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Afterimages of Anna May Wong at Potsdamer Platz

Afterimages of Anna May Wong at Potsdamer Platz

This is my love letter to Anna May Wong, the Chinese American actress who lived and worked in Berlin from 1928-1930, and left traces in the city that persist to this day. The rising star first traveled across the Atlantic in search of more artistic freedom, due to limited opportunities for work in 1920s Hollywood — at the time, most offers she received were for supporting roles as a servant or tragic figure. In Germany, she was signed to be the star of three films: SONG (1928), GROSSSTADTSCHMETTERLING (Pavement Butterfly, 1929), and HAI-TANG (1930). While none of these three films granted Wong the happily-ever-after she sought, the less stereotypical leading roles allowed her to demonstrate more of her acting prowess, to dance in spectacular set pieces, and even to showcase her singing, as in HAI-TANG, her first sound film. As an Asian American who studies the history of diasporic Asian film representations and spends plenty of time in Germany, I have thoroughly enjoyed learning more about Wong’s films and experiences in Weimar-era Germany.

When I visited Berlin in the summers of 2017-2019, I found myself continually encountering traces of Wong at the multi-story “Filmhaus” at Potsdamer Str. 2, which contains a film museum, the libraries and archives of the Deutsche Kinemathek, and the Arsenal arthouse theater. For example, following a 2017 archival viewing for my Asian German film research on the seventh floor of the building, I exited the screening room and proceeded into the hallway to find an impressive photo of Wong on the wall. The image depicted Wong alongside the queer German icon—and Wong’s rumored lover—Marlene Dietrich, taken from the film SHANGHAI EXPRESS (1932). To see Anna May Wong so prominently featured in a German film archive was a delightful surprise. I immediately took a selfie with her; when else, I thought, would I have the chance to see her in Berlin? Little did I know that Wong would continually reappear in the Filmhaus for years to come, like an afterimage lingering close to 90 years later.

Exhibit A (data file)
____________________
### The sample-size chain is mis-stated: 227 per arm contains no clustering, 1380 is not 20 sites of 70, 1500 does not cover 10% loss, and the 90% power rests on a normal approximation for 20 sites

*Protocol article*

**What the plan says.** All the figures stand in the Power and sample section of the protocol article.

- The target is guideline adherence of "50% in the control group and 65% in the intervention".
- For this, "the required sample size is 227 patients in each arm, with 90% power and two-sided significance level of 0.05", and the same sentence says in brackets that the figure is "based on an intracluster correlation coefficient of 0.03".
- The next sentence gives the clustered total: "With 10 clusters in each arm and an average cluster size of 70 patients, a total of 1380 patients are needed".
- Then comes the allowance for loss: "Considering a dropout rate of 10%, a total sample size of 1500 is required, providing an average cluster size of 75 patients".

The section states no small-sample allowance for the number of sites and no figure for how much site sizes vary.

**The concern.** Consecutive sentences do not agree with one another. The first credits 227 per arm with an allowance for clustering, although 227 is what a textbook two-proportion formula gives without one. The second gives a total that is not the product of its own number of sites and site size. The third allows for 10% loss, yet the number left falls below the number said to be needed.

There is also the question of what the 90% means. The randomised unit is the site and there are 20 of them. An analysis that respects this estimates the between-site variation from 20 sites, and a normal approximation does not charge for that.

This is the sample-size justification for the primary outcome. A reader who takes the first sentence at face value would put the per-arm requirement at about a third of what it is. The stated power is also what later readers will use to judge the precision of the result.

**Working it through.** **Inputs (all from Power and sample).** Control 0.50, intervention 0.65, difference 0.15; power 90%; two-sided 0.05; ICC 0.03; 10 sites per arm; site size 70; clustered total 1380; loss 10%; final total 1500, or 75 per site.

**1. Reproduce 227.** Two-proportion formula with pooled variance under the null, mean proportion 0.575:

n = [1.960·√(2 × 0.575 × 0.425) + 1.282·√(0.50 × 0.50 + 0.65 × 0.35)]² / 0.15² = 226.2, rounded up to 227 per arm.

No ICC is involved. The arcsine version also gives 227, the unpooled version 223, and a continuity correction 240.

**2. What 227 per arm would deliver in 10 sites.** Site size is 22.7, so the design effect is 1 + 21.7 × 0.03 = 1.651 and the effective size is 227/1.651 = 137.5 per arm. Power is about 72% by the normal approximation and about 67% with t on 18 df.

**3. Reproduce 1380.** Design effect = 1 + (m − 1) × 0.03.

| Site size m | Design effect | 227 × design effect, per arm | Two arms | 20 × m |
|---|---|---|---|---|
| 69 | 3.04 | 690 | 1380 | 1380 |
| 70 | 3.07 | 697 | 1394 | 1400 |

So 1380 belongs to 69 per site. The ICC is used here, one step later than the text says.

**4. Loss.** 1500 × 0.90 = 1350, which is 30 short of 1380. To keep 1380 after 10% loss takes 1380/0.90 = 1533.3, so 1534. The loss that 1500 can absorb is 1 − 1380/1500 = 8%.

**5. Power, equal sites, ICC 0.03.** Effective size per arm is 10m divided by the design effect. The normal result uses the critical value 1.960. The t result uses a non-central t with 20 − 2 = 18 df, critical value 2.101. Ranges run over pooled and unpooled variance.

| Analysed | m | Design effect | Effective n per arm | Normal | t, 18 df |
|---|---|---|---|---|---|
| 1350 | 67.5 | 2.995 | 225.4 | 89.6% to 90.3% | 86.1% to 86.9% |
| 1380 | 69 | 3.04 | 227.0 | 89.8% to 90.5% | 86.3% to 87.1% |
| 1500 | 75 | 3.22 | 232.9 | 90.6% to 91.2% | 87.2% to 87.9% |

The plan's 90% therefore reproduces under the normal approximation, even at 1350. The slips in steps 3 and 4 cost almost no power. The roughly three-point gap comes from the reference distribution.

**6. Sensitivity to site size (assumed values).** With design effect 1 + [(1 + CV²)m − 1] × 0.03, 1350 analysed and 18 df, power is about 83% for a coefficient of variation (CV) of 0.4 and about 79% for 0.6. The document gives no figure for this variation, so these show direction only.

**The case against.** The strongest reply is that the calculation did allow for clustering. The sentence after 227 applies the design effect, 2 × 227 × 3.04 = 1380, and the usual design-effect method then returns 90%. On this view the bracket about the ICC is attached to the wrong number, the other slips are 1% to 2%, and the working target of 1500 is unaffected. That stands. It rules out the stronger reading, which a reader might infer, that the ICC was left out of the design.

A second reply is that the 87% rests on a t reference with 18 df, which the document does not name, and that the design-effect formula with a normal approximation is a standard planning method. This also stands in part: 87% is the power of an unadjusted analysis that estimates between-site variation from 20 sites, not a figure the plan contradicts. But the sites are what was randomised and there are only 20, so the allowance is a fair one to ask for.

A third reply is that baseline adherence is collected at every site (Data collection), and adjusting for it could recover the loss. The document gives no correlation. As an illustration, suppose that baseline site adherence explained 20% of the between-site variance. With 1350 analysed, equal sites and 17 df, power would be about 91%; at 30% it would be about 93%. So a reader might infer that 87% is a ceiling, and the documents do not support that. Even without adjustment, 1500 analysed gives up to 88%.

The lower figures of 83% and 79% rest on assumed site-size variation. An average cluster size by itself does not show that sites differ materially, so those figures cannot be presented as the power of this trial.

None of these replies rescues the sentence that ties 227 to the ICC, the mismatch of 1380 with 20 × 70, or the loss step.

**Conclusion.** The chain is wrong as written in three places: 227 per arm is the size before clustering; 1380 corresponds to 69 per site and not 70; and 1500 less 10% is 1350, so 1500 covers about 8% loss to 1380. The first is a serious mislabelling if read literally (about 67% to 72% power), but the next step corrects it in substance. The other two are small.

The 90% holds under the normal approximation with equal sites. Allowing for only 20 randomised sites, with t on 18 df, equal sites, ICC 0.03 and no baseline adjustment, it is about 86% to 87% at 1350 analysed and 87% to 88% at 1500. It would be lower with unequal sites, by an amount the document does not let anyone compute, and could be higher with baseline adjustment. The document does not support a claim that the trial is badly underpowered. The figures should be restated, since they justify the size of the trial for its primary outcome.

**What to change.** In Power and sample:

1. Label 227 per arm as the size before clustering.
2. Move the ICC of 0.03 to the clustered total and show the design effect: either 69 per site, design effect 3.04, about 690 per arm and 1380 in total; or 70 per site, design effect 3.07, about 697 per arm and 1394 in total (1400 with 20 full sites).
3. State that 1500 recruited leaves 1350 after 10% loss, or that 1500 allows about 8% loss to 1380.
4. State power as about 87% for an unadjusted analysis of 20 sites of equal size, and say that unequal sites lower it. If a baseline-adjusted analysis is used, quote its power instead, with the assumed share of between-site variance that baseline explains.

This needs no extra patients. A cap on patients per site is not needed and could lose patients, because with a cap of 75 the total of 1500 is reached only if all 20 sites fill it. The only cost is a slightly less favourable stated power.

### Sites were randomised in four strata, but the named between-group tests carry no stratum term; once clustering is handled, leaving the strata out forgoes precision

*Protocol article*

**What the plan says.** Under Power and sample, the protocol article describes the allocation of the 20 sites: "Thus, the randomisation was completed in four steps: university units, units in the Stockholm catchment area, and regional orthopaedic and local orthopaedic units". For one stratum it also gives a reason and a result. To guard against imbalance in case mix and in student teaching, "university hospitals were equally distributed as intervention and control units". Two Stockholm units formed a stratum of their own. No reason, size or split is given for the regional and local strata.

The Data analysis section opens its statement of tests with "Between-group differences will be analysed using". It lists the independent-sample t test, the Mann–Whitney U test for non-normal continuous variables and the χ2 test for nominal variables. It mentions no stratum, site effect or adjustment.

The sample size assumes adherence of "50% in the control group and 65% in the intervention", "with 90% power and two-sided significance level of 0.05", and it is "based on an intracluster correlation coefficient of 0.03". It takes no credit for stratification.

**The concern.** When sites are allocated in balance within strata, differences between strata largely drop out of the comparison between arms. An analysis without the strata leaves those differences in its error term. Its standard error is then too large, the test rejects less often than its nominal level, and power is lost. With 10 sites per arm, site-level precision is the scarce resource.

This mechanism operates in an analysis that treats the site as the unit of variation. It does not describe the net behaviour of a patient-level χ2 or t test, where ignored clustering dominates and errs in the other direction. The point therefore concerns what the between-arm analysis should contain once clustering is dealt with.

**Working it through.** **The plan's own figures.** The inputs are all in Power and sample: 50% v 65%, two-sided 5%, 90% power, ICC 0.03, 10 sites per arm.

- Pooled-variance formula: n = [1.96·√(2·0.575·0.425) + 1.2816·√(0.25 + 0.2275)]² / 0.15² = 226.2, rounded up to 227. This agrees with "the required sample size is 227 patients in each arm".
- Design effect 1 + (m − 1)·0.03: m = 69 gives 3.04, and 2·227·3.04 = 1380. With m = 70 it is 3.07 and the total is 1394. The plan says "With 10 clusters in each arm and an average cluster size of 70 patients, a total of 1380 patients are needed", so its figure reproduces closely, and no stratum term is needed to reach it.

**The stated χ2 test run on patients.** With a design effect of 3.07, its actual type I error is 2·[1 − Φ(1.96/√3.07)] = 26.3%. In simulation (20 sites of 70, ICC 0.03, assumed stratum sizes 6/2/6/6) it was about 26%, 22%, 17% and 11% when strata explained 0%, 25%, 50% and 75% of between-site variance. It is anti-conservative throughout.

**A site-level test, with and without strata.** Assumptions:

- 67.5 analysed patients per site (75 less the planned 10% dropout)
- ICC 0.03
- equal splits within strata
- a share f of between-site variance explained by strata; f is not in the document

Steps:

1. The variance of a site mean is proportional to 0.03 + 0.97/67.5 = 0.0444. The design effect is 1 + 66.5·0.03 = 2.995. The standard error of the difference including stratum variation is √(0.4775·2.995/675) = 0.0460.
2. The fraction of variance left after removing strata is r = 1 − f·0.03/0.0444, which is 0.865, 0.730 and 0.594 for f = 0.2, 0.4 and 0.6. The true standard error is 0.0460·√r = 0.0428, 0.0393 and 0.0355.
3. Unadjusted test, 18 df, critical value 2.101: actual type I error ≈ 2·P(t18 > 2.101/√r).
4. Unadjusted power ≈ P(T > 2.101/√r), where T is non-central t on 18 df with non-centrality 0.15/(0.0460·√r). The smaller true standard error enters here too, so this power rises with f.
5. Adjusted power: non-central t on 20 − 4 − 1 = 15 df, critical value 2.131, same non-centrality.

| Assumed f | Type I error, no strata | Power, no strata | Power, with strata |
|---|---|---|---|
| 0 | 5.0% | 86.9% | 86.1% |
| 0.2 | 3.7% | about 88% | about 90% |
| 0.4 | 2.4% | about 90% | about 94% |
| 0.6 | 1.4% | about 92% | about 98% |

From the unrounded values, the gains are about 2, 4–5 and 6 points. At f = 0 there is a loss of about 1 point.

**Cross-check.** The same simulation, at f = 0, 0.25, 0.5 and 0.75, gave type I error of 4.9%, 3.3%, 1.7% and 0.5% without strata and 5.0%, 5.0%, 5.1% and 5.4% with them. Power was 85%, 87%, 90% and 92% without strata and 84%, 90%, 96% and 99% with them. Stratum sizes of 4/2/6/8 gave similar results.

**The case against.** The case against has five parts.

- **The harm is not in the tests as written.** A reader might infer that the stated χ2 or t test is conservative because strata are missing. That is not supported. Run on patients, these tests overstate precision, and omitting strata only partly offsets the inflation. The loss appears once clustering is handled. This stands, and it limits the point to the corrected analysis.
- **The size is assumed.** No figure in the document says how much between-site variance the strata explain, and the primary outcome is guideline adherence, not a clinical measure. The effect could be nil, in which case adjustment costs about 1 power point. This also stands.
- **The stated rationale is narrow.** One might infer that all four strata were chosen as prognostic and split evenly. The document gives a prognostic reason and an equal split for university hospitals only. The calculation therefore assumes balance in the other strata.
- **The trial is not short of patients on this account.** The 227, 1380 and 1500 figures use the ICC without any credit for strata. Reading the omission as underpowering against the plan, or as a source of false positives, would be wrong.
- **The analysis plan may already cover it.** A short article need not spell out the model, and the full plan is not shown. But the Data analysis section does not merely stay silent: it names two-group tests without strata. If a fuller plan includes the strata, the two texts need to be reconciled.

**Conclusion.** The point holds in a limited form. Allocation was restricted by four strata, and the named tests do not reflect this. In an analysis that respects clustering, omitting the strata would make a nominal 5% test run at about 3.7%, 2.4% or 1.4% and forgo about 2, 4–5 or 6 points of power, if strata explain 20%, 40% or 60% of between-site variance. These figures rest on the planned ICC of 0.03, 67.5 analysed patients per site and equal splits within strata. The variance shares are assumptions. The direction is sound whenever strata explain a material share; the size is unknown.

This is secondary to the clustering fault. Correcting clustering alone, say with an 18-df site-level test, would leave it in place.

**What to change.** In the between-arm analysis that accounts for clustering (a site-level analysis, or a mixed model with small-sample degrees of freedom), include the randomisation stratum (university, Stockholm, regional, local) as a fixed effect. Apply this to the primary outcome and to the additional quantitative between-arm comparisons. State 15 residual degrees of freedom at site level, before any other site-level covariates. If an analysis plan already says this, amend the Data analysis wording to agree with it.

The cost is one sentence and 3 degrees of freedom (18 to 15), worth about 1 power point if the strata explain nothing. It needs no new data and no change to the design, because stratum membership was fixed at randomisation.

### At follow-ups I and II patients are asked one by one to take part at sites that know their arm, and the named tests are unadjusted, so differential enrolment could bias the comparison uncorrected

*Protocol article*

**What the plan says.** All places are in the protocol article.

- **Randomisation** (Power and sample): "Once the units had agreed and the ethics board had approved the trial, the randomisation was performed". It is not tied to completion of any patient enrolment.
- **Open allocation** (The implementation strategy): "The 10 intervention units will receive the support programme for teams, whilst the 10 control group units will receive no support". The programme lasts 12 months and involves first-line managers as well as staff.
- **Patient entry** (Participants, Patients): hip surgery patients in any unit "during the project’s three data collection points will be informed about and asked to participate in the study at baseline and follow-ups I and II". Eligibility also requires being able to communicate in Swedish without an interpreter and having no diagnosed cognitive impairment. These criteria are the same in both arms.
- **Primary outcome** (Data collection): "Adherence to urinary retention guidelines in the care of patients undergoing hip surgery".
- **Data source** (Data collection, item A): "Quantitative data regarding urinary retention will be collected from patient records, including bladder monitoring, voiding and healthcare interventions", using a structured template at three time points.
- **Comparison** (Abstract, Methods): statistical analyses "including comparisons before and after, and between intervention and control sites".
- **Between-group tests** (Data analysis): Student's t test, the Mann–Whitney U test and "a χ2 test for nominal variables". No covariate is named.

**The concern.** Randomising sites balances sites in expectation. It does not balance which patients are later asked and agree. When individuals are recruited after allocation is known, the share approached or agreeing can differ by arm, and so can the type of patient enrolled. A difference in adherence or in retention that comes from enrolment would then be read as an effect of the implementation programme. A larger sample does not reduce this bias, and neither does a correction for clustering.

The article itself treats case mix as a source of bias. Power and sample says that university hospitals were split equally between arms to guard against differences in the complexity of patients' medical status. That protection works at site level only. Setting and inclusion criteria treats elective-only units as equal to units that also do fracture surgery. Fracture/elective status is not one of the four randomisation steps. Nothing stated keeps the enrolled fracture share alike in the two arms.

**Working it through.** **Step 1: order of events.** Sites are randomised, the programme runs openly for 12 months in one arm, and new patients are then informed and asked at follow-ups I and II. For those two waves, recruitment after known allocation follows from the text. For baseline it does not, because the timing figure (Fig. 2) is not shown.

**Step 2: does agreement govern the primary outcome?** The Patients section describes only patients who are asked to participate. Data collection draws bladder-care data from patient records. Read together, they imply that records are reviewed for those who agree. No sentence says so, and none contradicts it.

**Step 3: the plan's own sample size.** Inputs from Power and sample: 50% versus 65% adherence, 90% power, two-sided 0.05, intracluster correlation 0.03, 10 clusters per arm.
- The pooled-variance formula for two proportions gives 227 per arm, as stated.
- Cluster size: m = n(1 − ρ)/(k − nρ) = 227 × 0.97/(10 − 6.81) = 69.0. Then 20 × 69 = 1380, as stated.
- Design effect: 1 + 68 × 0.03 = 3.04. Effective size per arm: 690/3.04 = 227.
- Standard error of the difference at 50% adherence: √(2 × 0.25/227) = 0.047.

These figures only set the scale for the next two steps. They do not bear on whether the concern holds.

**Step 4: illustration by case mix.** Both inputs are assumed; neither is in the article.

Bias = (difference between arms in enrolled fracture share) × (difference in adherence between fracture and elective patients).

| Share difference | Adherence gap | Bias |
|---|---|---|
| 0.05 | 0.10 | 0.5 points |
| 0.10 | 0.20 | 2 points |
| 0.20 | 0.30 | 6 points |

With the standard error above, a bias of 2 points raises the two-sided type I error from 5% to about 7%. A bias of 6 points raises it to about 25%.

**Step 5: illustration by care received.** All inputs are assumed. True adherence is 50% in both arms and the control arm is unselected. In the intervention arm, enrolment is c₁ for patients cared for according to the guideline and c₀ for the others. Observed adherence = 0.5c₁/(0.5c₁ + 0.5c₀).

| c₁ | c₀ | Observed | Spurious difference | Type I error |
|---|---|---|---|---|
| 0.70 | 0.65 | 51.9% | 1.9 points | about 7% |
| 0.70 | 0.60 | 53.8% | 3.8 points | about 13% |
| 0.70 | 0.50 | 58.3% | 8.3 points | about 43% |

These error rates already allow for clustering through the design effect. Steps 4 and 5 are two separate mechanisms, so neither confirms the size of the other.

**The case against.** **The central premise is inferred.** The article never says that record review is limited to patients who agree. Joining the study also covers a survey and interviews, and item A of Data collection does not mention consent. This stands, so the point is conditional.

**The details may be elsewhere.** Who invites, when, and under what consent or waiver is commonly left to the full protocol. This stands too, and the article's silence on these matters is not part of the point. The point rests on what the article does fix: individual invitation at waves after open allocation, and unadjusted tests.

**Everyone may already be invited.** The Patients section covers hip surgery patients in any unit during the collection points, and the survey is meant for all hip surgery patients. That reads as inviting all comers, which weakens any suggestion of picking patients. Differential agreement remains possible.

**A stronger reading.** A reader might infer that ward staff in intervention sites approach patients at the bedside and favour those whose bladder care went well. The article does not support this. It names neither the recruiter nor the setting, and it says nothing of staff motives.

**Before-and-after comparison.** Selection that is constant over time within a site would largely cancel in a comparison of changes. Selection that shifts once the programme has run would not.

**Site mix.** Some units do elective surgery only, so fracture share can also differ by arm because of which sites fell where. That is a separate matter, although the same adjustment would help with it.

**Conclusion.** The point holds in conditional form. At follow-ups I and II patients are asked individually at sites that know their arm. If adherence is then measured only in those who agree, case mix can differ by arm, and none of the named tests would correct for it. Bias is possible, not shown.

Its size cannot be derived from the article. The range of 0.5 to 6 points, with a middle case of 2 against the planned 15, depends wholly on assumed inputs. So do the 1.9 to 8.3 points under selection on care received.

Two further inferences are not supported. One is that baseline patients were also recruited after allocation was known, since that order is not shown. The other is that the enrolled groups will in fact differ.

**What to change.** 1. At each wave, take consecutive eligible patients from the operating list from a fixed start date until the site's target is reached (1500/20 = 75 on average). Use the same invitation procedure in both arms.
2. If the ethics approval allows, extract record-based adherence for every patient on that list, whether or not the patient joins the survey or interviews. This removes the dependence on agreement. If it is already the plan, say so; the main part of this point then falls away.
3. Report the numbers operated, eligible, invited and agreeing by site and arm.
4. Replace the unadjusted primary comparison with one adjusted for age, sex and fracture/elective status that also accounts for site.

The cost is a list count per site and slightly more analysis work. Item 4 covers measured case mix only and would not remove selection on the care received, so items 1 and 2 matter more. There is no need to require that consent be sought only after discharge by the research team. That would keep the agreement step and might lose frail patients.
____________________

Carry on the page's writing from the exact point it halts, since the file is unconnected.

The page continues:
I returned to Berlin in 2018 during a month-long film retrospective dedicated to the actress, entitled ANNA MAY WONG – STAR, IKONE, GRENZGÄNGERIN (Star, Icon, Boundary Breaker). The twelve-film program, which included all three of Wong’s German pictures, took place in Arsenal, the arthouse theater on the basement level of the Filmhaus. Vintage posters advertising her films adorned the wall outside of the Arsenal entrance, inviting us to see that an Asian film star in Germany was possible as early as the 1920s. While watching Wong’s 1929 silent film, I remember being engrossed by the glamorous close-ups of her emotive expressions and her signature bobbed, “flapper” hairstyle. It was uncanny and awe-inspiring to see such an early German film fronted by an East Asian face. I kept the program booklet and a postcard from the event as a keepsake of the cinematic experience.

During my 2019 trip to Berlin, Wong inhabited yet another space in the Filmhaus. On the upper floors of the film museum, she was featured in various parts of the special exhibition KINO DER MODERNE: FILM IN DER WEIMARER REPUBLIK (Modern Cinema – Film in the Weimar Republic). Displayed photos included a snapshot of her signing autographs for German fans in 1928, as well as a newspaper clipping with her portrait and the headline “Chinesische Schönheit: Der Filmstern Anna May Wong” (Chinese Beauty: The Film Star Anna May Wong). A clip montage at the exhibition also presented scenes from Wong’s German filmography. Another particularly striking item at the exhibition was a photo of a custom film marquee from 1929, which decorated the former Universum cinema in Berlin-Charlottenburg, with a larger-than-life cutout of Wong’s face in the center. I took home a postcard of this image that I bought at the museum shop, as well as a copy of the catalog for the whole special exhibition.

Anna May Wong clearly made an impact on German cinema during her two years in Berlin; she certainly made an impact on my visits to the city. She was the earliest East Asian star to grace the German silver screen, and it was empowering to see this celebrated almost a century later. Her time and acting experiences in Europe helped make her the star she would become back in 1930s Hollywood. Hopefully, her legacy will continue to be remembered in Berlin.